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Trends Matrix

Trends Matrix

Trends matrix: an holistic view to relevant trends

Our next example of tools and framework is what we call the trends matrix. Before we actually start our advice focusing on consumer insights, which is always at the core of our work, and before we even build innovation or insights platforms for that matter, we always try to gain an understanding of what the trends are affecting an industry. The Trends Matrix offers a good helicopter view of the major trends affecting an industry.

The Trend Matrix is the sorting of trends into how they are affecting the industry and how they are related to each other. It is basically a matrix where on the vertical side, we identify the top macro trends which are typically technology, industry, people, government and culture related, and on the horizontal side, we look at the number of sub-dimensions which are relevant to the industry. This dimension can be declined in terms of a snapshot as past/present/future – what it used to be, what it is now, and what it is expected to be – or we could look at the number of elements which have influenced our industry, e.g., tools, services, experiences, research and information sources.

Once the Trend Matrix is structured for each one of the intersections between the trends and the aspects, we try to identify the best sources to collect the data on the cell: those include, but are not limited to, desk research, trendsetters’ interviews, or an experts report / paper. Each cell is usually summarised within a few lines, even though the big ground is a lot steeper than that, and we also identify whether the trend is growing, stable, or winding down. For example, in the beer industry, we are definitely looking at the impact of craft beers on the rural industry. We determine whether the trend is growing, stable or going down, and we are looking into how social adaption is driving this trend. Basically, we are trying to identify how different consumer targets are topping, accelerating and fuelling certain trends in comparison to other trends.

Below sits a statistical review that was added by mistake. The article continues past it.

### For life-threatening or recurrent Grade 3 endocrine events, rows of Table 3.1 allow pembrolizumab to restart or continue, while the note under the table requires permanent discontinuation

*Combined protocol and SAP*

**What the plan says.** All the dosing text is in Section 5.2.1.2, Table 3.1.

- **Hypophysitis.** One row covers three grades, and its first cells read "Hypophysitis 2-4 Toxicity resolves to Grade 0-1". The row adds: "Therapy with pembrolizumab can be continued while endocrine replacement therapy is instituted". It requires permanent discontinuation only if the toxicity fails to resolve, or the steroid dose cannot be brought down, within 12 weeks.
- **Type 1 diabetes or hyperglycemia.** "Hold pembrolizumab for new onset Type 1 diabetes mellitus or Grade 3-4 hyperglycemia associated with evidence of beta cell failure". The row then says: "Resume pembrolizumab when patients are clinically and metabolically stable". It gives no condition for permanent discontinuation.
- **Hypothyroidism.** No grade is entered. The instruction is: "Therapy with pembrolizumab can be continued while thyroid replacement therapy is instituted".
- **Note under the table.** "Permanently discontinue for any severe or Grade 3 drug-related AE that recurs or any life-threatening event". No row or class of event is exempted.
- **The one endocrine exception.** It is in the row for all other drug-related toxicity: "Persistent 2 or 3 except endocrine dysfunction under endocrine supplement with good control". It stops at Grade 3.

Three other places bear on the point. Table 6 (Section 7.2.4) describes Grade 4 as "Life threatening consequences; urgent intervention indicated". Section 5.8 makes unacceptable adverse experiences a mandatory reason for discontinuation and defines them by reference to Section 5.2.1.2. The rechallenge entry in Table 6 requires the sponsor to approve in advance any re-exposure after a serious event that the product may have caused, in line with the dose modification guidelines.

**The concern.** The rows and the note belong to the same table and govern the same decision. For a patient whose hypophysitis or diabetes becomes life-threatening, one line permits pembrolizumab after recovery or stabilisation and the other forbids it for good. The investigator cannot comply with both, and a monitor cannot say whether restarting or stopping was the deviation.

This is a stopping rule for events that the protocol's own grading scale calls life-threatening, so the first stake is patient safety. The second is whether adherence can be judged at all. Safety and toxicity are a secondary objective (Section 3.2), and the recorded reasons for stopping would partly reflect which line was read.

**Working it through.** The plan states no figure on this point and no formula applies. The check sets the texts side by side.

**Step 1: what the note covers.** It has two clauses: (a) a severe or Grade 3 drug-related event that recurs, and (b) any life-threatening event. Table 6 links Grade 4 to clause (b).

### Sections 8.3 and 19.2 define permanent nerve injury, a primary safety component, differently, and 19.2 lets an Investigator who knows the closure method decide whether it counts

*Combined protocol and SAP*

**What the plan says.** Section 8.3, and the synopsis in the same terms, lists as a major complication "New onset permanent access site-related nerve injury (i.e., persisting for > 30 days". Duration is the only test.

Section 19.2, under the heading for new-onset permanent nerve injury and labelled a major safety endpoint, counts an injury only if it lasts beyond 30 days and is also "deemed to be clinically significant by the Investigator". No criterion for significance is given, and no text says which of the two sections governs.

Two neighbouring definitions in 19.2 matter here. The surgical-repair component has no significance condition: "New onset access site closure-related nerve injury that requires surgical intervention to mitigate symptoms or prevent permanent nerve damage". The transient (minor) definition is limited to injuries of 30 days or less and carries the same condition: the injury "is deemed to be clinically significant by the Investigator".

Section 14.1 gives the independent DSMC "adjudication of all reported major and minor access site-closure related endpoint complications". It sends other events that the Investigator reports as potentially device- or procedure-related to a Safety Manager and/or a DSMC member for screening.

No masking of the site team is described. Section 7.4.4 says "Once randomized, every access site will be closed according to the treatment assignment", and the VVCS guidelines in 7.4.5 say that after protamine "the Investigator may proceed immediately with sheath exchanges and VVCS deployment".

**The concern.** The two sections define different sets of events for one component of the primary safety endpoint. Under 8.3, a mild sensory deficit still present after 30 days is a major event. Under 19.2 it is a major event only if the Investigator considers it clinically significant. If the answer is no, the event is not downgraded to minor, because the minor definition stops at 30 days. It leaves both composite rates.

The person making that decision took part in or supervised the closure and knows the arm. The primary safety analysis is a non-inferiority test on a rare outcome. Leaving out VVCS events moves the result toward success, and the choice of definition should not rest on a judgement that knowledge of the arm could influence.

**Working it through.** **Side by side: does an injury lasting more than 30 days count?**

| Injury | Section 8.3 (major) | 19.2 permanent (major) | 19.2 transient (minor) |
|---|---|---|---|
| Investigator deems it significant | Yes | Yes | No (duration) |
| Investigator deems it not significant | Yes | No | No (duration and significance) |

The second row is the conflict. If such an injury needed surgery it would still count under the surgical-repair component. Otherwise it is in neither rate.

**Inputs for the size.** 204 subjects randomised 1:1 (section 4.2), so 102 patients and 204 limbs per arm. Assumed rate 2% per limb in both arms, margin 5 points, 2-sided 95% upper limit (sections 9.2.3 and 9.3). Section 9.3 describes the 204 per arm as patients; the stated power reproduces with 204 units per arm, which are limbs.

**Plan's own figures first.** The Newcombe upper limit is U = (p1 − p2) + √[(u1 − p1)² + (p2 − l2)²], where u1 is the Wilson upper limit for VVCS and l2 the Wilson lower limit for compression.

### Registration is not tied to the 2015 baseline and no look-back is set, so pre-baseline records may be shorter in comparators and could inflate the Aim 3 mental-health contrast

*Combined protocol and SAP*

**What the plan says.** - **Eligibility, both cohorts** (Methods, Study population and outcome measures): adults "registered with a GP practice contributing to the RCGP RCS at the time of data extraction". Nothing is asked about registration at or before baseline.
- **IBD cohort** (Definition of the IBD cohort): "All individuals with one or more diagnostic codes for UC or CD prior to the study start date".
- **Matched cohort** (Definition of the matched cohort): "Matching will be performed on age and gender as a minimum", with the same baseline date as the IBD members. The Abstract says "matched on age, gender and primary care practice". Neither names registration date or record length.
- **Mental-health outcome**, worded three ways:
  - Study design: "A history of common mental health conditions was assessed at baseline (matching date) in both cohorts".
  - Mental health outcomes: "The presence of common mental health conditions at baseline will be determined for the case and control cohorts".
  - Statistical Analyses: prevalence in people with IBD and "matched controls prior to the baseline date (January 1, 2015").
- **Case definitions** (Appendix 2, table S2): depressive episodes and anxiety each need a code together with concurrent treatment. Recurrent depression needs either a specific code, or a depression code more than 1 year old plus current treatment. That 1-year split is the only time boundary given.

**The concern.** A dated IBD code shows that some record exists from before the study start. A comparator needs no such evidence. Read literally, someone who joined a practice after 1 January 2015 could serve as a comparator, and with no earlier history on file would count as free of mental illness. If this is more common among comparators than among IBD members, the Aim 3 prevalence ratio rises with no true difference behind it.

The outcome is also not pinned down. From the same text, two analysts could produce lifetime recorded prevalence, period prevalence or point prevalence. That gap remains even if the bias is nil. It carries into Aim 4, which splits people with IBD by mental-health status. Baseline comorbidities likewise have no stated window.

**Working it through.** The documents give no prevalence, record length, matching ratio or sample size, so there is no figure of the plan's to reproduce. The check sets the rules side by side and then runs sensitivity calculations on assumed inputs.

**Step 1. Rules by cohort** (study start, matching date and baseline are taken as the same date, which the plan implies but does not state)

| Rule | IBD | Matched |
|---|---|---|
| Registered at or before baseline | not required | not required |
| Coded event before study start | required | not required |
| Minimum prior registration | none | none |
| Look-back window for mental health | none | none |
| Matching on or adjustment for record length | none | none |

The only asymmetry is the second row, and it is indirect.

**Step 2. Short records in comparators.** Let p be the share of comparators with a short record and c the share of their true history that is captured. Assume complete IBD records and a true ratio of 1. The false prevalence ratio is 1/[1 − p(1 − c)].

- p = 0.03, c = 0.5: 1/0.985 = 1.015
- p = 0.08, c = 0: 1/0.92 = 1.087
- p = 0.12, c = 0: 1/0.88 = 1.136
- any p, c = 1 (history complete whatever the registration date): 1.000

We then fill the matrix with each relevant trend. So, we do the research, we do the interviews, whether that is desk research or database research (it depends on what we are talking about), and then we fill it. We try to identify a link between each one of the cells, which are an intersection of a macro-trend and an aspect, and other adjacent or non-adjacent cells, which might actually be impacting the cells themselves. So, in other words, we determine whether a specific consumer trend of technology service is driven by a social-cultural aspect, or vice versa, if an emerging social aspect is driven by technological opportunities. We have also seen this in our research on ‘The Blur’, where technological convergence is actually impacting convergence at a social and cultural level in our lifestyles.

The last step, of course, is to step back, identify the relationships, and capture the insights. This is done by looking into what the possible overlays are on the matrix, the growing, stable, winding down and upcoming trends, the past versus the present, or how various macro-trends are affecting different parts of the industry.

In conclusion, the Trends matrix not only helps organise an overview of the trends, but it also makes it natural to identify connections and possible directions that are important for us to look at.

 

Growth Adviser, Innovation Catalyst, Branding Architect, International Expansion Consultant. International change agent and leader, launched growth consulting boutique in 2012. We have four principal areas or intervention 1) Branding (e.g., positioning of new brands, re-positioning of existing brands, brand architecture and design) 2) Innovation (e.g., co-creation with consumers and experts, ideation, business planning, concept validation and fine-tuning) 3) International Expansion (e.g., countries screening and development of expansion plan, route to market strategy, portfolio) 4) Route to Market (e.g. marketing and commercial planning, portfolio analysis).

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